Scotland’s public spending advantage over England and Wales has extended to record levels, after a raft of new spending announcements by Nicola Sturgeon.
Sturgeon recently announced an extension of free school meals and a pay rise for health workers, meaning Scotland now spends £2,000 per person more on public services than England and Wales.
This is a lead of about 20 per cent.
The devolved Scottish government has always spent more per person than Westminster on public services, however this lead has now doubled since its formation in 1999.
The gap has grown particularly quickly over the past 10 years as the Tories have kept using the Barnett Formula, which decides how much public money is allocated to the UK’s devolved governments.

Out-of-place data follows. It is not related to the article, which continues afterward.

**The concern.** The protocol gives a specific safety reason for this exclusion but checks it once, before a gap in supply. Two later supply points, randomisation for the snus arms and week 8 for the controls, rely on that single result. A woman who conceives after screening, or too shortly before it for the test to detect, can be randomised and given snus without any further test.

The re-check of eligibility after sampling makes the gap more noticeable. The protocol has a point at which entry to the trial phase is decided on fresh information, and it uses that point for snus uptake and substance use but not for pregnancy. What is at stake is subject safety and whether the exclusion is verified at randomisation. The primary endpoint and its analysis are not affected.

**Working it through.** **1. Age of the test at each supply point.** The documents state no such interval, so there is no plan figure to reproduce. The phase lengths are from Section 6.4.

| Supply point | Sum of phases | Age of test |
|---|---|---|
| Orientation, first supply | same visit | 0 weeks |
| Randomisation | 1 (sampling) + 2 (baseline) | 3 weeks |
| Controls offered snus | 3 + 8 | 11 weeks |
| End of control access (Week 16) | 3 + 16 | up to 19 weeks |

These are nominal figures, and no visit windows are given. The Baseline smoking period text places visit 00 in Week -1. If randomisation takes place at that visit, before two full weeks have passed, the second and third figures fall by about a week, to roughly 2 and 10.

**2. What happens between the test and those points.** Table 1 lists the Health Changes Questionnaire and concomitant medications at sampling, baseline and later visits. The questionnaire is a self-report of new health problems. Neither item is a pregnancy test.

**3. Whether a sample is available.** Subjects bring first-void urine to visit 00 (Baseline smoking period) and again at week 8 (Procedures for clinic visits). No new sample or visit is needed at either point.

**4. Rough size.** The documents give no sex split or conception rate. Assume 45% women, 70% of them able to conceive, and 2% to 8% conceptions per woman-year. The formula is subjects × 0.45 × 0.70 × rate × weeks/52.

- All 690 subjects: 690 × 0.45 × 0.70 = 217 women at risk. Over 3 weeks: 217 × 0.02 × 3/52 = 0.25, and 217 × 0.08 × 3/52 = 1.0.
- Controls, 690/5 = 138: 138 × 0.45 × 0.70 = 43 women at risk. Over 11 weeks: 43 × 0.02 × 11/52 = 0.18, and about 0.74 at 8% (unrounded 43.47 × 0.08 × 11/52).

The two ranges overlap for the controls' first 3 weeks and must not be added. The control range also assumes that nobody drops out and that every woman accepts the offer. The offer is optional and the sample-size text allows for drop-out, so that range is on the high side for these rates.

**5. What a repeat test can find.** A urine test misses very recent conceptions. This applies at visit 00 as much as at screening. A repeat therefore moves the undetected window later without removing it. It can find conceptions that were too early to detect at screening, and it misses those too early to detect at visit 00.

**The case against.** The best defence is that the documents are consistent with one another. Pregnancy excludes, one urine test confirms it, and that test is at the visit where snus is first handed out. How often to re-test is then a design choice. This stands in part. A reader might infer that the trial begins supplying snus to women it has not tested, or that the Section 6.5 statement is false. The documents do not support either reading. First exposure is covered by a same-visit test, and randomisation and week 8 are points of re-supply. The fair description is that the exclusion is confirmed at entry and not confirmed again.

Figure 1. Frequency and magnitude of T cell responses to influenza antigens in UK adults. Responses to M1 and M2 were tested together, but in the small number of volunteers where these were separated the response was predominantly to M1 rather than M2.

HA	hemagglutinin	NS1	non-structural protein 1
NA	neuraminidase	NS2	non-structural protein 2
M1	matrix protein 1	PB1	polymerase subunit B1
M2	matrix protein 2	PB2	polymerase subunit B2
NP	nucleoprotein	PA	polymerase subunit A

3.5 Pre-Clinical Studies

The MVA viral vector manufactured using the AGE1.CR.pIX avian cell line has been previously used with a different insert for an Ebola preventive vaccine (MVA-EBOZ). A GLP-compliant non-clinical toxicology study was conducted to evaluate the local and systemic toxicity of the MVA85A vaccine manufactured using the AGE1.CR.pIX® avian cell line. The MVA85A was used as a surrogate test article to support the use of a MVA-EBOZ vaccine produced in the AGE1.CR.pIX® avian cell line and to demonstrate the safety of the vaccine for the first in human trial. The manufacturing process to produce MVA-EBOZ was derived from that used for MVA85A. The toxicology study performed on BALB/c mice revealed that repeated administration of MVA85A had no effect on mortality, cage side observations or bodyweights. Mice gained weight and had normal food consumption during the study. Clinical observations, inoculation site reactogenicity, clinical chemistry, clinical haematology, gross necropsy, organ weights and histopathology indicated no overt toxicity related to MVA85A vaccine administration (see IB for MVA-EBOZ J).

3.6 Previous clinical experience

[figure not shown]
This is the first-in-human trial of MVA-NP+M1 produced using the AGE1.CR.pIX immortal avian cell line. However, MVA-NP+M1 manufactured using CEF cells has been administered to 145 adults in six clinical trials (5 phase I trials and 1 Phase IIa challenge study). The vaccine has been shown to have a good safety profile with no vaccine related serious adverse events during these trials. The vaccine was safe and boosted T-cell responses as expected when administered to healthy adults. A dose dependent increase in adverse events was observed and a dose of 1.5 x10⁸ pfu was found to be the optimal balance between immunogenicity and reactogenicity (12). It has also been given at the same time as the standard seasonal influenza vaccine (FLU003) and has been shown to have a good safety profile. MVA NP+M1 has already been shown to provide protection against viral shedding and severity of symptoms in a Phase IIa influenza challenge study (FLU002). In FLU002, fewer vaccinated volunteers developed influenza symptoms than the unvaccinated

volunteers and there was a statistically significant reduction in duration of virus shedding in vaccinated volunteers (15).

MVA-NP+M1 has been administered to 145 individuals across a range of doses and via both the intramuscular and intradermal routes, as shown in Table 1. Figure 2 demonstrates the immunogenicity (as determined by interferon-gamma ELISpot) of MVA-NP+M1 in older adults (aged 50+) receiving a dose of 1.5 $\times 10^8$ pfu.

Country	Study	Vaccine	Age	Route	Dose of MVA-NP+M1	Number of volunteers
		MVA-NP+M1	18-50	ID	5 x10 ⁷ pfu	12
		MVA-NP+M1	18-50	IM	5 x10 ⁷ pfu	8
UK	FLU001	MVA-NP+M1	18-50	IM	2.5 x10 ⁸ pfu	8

Some have argued that the formula gives an unfair advantage to regions north of the border, however it is seen as essential to stave off support for Scottish independence by unionist political parties.
Manchester mayor Andy Burnham has called for a rethink of the formula to ensure more money goes toward English regions.
Graeme Roy, director of the Fraser of Allander Institute, told The Sunday Times: “Of the three devolved nations and nine English regions, only Northern Ireland has higher levels of public spending per head [than Scotland].
“In recent years, Scotland’s relative spending advantage has grown: up by nearly £400 per person since 2014-15. This has been, in part, funded by tax increases from the Scottish government, but also due to increased spending by Westminster flowing to Scotland through the Barnett formula and higher social security payments.”